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You Can Teach Writing

By: Linda Aragoni | March 24, 2017

Photo of students writing In mid-January, Marc Tucker wrote a piece  for Education Week's Top Performers blog, "Our Students Can't Write Very Well—It's No Mystery Why." Tucker, the president of the National Center on Education and the Economy, is noted for his research and writing on the policies and practices of the countries with the world's best education systems. His EdWeek article is blunt. After noting that American high school students rarely are required to read entire novels, let alone read entire nonfiction books, Tucker says:
High school students are hardly ever asked to write anything of significant length.  Why not?  Because in this age of accountability, they are not tested on their writing ability.  By which I mean that...

By: Linda Aragoni | January 19, 2017

I inadvertently stumbled into a Twitter discussion about school activities, such as most homework assignments, that seem to exist for no other reason than, "We've always done it that way." Here's an extract:

https://twitter.com/alicekeeler/status/821900457538977797

https://twitter.com/alicekeeler/status/821897903975305216

The conversation suggested that requiring compliance by students is bad. I don't think complying with such things as instructions to print one's name on a document infringe on civil liberties or turn students into automatons: It might be regarded as a simple courtesy. By the same token, I don't think complying with school rules has much of an effect on students' "real lives" outside school. In fact,...

By: Linda Aragoni | May 28, 2015

In our rush to get students "college and career ready," I wonder if we're not overlooking the importance of first-hand experience doing the kinds of work done in the career fields that students think may interest them. career options list One of my cousins was very interested in art and design. He enrolled in the architecture program at Syracuse University. One of the first things he learned was that he absolutely hated doing the mathematical calculations that architecture requires. He changed career paths, became a science illustrator. Such vocational changes are not uncommon. Medicine and law have high first-job dropout rates, far higher than the commonly bemoaned beginning teacher attrition rates. Here's part of an abstract of a study abou...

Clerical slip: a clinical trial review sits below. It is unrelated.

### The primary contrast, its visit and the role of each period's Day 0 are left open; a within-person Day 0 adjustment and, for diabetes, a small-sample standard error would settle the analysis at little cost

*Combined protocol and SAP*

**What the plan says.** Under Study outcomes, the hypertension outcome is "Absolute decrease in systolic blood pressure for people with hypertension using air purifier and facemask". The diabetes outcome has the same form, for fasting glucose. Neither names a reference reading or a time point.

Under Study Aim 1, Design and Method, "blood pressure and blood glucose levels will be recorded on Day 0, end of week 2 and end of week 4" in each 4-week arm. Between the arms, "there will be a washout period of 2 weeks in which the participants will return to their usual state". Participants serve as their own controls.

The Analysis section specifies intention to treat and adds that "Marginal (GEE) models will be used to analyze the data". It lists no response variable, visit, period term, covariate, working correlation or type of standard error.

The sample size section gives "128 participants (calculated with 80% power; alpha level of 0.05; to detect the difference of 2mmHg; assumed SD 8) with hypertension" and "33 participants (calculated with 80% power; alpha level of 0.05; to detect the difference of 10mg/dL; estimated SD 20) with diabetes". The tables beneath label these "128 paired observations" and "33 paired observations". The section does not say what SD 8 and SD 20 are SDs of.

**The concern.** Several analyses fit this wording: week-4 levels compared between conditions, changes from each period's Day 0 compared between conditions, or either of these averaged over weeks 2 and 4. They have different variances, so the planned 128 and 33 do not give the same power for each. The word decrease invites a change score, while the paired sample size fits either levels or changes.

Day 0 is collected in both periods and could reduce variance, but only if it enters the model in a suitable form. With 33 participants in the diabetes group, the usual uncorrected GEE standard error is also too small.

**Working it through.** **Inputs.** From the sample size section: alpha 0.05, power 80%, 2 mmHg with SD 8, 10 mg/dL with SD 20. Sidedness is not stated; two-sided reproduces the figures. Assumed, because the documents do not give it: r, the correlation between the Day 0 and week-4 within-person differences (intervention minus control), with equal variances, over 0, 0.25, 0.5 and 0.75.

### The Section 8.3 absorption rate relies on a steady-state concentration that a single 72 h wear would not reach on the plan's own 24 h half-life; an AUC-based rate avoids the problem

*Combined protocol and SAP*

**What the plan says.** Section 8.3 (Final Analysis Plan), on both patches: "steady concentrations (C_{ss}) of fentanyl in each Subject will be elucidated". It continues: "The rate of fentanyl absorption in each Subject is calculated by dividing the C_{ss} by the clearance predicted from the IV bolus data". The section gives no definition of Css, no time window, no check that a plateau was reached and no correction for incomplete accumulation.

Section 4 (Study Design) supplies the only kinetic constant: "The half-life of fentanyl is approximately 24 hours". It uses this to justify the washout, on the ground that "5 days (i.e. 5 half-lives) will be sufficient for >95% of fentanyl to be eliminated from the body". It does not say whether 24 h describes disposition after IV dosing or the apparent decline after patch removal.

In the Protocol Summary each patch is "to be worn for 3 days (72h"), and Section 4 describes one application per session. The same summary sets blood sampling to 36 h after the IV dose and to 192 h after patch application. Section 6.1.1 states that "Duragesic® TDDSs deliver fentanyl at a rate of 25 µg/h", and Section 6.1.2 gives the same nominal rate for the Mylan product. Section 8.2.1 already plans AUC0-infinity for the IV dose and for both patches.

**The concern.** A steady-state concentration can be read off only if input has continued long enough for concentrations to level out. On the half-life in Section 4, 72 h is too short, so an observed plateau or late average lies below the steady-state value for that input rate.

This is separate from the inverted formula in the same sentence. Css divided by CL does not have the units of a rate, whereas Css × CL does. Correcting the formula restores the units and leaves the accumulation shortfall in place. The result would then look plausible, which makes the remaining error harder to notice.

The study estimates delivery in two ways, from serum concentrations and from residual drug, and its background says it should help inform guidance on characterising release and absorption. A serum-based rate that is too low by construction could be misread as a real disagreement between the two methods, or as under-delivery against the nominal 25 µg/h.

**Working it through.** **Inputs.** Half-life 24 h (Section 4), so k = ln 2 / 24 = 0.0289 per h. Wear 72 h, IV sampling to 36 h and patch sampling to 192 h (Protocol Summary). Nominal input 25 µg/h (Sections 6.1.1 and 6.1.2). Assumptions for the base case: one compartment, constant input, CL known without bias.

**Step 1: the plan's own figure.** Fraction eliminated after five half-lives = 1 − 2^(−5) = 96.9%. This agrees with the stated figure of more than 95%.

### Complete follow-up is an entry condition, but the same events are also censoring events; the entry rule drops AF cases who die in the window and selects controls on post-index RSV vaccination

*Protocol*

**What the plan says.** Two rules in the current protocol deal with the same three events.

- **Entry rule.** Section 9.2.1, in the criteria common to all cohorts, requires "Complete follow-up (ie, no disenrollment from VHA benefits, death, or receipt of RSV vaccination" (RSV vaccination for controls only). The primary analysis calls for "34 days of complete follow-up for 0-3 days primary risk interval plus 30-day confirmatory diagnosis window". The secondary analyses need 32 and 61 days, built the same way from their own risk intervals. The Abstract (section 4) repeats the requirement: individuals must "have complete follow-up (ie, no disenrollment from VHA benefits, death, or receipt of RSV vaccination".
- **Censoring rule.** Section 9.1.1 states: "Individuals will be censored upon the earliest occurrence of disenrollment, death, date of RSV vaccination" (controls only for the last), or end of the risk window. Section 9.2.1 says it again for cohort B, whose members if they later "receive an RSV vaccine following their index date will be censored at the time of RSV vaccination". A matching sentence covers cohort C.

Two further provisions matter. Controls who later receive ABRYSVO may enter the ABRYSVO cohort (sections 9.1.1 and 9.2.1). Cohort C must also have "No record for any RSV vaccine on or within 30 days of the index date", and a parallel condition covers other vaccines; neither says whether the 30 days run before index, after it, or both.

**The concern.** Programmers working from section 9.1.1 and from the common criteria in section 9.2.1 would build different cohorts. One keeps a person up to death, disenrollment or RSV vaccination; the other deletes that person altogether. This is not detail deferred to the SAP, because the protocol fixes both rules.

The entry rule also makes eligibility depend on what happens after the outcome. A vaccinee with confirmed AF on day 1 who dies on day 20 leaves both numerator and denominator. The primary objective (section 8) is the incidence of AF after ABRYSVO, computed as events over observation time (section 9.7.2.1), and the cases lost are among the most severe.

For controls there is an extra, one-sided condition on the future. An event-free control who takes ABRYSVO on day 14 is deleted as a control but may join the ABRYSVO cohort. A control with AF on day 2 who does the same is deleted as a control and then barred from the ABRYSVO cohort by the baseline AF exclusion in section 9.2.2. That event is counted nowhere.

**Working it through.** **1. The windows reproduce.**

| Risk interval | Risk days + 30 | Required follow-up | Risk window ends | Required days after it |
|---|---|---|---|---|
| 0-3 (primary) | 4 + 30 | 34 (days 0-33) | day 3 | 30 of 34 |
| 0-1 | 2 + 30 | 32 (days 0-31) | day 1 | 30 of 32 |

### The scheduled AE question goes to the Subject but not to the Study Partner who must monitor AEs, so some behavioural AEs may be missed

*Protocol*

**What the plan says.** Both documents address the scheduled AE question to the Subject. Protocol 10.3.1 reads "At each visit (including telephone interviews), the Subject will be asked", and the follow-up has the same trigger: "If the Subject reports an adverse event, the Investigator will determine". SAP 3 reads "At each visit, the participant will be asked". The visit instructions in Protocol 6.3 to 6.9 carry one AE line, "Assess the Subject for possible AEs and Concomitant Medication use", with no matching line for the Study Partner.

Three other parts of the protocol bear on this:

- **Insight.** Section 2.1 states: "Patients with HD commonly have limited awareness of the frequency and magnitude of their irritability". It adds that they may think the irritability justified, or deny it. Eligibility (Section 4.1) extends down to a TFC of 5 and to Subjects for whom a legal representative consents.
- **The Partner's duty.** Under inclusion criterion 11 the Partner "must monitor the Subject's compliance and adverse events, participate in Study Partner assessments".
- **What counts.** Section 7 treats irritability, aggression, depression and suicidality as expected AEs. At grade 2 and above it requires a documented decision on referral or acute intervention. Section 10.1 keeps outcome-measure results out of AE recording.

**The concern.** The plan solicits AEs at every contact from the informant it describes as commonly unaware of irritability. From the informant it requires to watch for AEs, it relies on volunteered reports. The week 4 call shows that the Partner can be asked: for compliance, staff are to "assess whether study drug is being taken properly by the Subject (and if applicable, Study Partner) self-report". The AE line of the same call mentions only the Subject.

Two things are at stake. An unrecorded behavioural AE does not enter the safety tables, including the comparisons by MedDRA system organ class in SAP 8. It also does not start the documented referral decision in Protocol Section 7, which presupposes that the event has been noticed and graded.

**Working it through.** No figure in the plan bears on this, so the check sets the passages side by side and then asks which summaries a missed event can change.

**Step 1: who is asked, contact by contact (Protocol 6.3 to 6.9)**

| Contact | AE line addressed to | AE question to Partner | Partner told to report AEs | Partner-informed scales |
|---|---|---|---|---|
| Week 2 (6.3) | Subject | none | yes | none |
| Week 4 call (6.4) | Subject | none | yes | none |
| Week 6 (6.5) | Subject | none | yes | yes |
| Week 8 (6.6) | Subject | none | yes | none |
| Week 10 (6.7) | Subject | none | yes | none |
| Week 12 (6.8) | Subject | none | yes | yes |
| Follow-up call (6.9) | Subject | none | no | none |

By: Linda Aragoni | April 24, 2012

I guest-blogged  this week for Education and Tech about six businesses serving the business market that a youngster with some computer and art skills could start while in high school. I see entrepreneurship as the most likely way for a rural area to retain of its young people after high school. Students who go off to college with an eye to getting a good job are unlike to return to rural communities where there are few good jobs to be had. That loss of young people is a significant concern in the rural areas, as this 2011 survey in the Guilford, NY, community shows. If students need more training than their high school provided—as they almost certainly will—the Internet makes it possible for them to get advanced training, often for l...

By: Linda Aragoni | April 10, 2012

David Brooks writes in today's New York Times about the two different economies in the United States. The manufacturing economy is prospering because it has learned to use technology to reduce people costs, boost productivity, and increase profits in the face of global competition. By contrast the economic sectors that don't face global competition—notably government, healthcare, and education—are not prospering. One of the down-stream effects of this economic rift is the rise of the entrepreneurial information worker who sells his/her skills on a job-by-job basis.  The education community at large has not come to grips with the significance of this economic trend.When educators talk about entrepreneurs, most of the time what they hav...

By: Linda Aragoni | September 04, 2011

Since April,  I've been advertising unsuccessfully for two part-time, virtual workers in my educational publishing business. The responses have been mainly from highly schooled individuals who:
  • Don't know how to write an email,
  • Either don't read or don't follow directions, and
  • Don't have a clue what skills are needed for the 21st century office.
I sent respondents boilerplate "thank you for your interest" replies, but mentally wrote letters I wished I dared send. In honor of Labor Day, here's a sample of what I would like to have said.
Dear Applicant, Your success at raising fourth grade writing scores in your 14th year of teaching is truly impressive. Regretably, I have no need to raise fourth grade writing scor...

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